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Nevada Outdoor School inspires exploration of the natural world, responsible stewardship of our habitat and dedication to community.
This is the spot for us to share stories, fun ideas or general musings. When you aren't in here, we hope to see you out there!

Thursday, March 17, 2011

Adventure Essentials

I have been busy this week at a First Responder course, which will prepare me for medical emergencies on the trail during outdoor programs this summer. This got me thinking about what essentials are needed on an outdoor adventure to be prepared for the unexpected. These items are essential to your survival should your day hike turn into an unforeseen over-nighter (in no particular order):

Headlamp – You wait to see the sunset from the top of a mountain and then are stuck navigating the way back to your car in the fading light. Good thing you brought your trusty headlamp (with working batteries!).

What a pretty sunset.
Time to get out my headlamp!

First-aid kit – Your boot is rubbing your foot the wrong way - ultralight first-aid kit to the rescue! You should know how to treat wilderness injuries including blisters, sprained ankles, cuts, or whatever other misadventures you may get into. Contact your local outdoor organization or visit REI to find out about wilderness first aid courses in your area.

Sunblock – You’re hiking on an exposed ridge with the sun beating down on you, good thing you packed the sunscreen to stave off a nasty sunburn.

Food – You were just going on a two-mile hike, but accidently took a wrong turn and your hike turned into a five-mile trip; now your stomach is making noises that are scaring off the wildlife. No worries, you packed a couple of power bars. My personal favorite is Clif’s Peanut Butter Pretzel Mojo Bar.

Fire – That accidental five-mile hike actually turned into an overnighter and temperatures are dropping. It’s ok though, you brought a lighter and fire starter*, now if only you’d brought marshmallows…

Knife – So many scenarios…need to cut moleskin* from your first aid kit, open a can of chicken to add to your rice, turn your shirt sleeve into toilet paper, cut a length of cord, etc. A little multi-tool can be your new best friend.

Water – You packed a water reservoir* and bottle since it was going to be a hot day. Too bad your reservoir has been leaking since the start of the trail two-miles ago. You get out your water treatment system at the next water crossing and fill up; making sure the lid is secure this time. You can bring a water filter or treatment tablets just in case you’re in need of water and want to avoid giardia*.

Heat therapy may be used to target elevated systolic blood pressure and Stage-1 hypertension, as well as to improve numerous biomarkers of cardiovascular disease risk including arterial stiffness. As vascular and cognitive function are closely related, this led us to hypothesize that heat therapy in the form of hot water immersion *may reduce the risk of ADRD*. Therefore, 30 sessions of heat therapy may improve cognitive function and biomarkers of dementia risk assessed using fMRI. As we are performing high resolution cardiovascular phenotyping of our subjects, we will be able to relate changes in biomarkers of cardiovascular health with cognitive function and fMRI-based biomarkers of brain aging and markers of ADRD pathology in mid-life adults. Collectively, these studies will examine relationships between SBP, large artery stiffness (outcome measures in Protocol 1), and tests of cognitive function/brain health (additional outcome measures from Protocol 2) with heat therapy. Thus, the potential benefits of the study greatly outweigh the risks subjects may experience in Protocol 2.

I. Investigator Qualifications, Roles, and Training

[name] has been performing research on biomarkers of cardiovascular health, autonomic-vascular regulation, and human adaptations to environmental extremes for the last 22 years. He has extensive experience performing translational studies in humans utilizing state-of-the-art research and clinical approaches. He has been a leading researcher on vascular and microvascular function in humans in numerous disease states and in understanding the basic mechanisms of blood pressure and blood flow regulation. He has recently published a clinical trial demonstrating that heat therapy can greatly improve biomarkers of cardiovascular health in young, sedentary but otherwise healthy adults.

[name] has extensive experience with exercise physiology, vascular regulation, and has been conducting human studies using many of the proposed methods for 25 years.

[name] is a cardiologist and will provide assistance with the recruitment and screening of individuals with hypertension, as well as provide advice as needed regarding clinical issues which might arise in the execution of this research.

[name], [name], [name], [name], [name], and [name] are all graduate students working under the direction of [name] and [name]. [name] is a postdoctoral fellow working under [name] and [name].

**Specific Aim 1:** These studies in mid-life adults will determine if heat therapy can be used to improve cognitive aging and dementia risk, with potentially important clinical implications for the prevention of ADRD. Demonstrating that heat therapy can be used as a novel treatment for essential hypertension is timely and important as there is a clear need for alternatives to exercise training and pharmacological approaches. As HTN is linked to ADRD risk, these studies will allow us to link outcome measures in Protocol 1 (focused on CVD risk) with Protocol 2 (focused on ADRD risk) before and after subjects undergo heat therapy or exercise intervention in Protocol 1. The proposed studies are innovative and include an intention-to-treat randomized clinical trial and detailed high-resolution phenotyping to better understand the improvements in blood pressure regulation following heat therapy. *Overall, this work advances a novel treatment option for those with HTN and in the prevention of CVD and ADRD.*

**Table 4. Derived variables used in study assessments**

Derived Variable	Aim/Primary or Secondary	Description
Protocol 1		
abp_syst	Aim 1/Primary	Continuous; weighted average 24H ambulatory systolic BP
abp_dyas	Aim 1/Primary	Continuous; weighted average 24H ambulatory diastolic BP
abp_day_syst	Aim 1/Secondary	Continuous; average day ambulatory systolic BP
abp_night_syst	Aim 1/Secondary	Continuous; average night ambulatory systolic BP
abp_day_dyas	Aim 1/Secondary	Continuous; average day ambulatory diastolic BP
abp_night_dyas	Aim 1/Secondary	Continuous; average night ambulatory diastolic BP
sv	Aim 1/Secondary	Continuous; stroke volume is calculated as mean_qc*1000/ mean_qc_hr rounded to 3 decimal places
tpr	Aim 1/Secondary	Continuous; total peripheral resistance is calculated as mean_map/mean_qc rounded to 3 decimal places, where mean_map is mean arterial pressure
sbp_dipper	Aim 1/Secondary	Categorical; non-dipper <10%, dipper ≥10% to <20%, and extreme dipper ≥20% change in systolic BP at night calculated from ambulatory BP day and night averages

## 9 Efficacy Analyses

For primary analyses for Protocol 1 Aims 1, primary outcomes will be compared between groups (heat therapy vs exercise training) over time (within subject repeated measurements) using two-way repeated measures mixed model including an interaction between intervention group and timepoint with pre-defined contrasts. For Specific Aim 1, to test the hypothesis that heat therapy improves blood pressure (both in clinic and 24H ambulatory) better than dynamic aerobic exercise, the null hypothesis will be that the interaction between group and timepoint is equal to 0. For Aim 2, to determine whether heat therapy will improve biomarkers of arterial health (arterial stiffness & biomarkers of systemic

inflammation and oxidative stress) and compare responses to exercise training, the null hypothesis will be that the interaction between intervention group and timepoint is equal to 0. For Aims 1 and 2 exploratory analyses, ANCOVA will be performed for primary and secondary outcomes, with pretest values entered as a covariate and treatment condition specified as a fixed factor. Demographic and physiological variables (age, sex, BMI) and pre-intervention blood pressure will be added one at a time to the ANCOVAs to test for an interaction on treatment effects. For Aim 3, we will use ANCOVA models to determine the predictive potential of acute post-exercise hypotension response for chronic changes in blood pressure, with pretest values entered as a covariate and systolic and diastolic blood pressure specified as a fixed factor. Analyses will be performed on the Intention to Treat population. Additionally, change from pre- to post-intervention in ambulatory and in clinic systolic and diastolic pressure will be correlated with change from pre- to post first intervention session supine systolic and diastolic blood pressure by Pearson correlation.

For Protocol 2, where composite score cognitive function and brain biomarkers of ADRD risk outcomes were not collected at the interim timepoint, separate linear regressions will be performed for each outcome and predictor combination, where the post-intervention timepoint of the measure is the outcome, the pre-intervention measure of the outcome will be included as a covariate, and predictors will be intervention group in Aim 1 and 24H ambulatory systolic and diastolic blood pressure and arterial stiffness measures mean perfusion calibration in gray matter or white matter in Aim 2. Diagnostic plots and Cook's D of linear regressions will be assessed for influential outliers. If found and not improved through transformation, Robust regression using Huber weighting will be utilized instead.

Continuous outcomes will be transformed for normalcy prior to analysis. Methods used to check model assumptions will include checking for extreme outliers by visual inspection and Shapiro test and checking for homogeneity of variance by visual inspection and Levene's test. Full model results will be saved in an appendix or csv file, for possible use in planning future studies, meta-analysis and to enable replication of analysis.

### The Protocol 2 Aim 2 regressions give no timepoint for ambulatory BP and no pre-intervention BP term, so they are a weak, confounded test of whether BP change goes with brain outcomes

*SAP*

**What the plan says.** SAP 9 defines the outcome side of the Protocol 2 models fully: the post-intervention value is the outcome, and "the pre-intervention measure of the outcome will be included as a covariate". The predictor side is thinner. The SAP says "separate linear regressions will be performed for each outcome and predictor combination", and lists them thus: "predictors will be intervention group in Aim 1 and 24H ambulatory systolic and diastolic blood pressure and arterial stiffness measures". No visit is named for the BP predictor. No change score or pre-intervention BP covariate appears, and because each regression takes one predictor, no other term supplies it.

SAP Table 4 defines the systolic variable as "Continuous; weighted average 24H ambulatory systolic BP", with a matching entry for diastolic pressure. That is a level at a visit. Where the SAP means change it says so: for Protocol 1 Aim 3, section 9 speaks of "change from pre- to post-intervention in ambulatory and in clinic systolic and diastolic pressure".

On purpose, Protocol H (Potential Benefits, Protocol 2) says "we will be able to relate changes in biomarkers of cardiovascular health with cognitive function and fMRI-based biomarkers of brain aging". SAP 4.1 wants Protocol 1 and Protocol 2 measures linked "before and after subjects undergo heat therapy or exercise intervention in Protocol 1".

Insulation – You’re ready for the high temperatures of the high desert, but you also remember that the nights can be cold, so you pack an insulation layer such as a puffy jacket or a fleece.

Navigation – You packed your GPS to guide you along the trial, but there are so many trees it can’t get a signal. Have no fear, you don’t rely on technology so you brought a map and compass – trek on!

Raingear – The day started off with blue skies and birds welcoming you into the mountains with their song. Clouds began appearing at midday and are now looming over the next ridge threatening to dump mass amounts of precipitation on you. Little does Mother Nature know you packed your waterproof jacket. If you don’t want to shell out the money for a rain jacket that is actually affective – a garbage bag makes an excellent poncho, just don’t forget to make the head hole before you put it on!

Now that your essentials are packed, visit Backpacker’s online skills section and get lost in the tutorials and expert advice. Think you’re a survival expert already? See how you would fair with their quiz - Would You Survive?


*Technical Vocabulary
Fire Starter – There are a lot of commercial fire starters out there, or you can saturate a cotton ball with petroleum jelly. Wash out a film canister and store your homemade fire starters in the canister. Good luck finding a film canister these days though…
Moleskin – Combine this artificial skin/band aid on steroids with duct tape and no blister stands a chance.
Water Reservoir – Think IV bag filled with water in your backpack; that’s actually how CamelBak, the leading maker of hydration solutions, got its start.
Giardia – Steer clear of this diarrhea-stomach-crampfest disguised as a water-borne pathogen.

1 comment:

  1. Something else to keep in mind on the topic of water. If it is a real emergency, drink whatever water you can find! Giardia can take as long as two weeks to rear it's ugly protozoic head. If you haven't found a toilet and a doctor by then, you'll be long gone due to dehydration.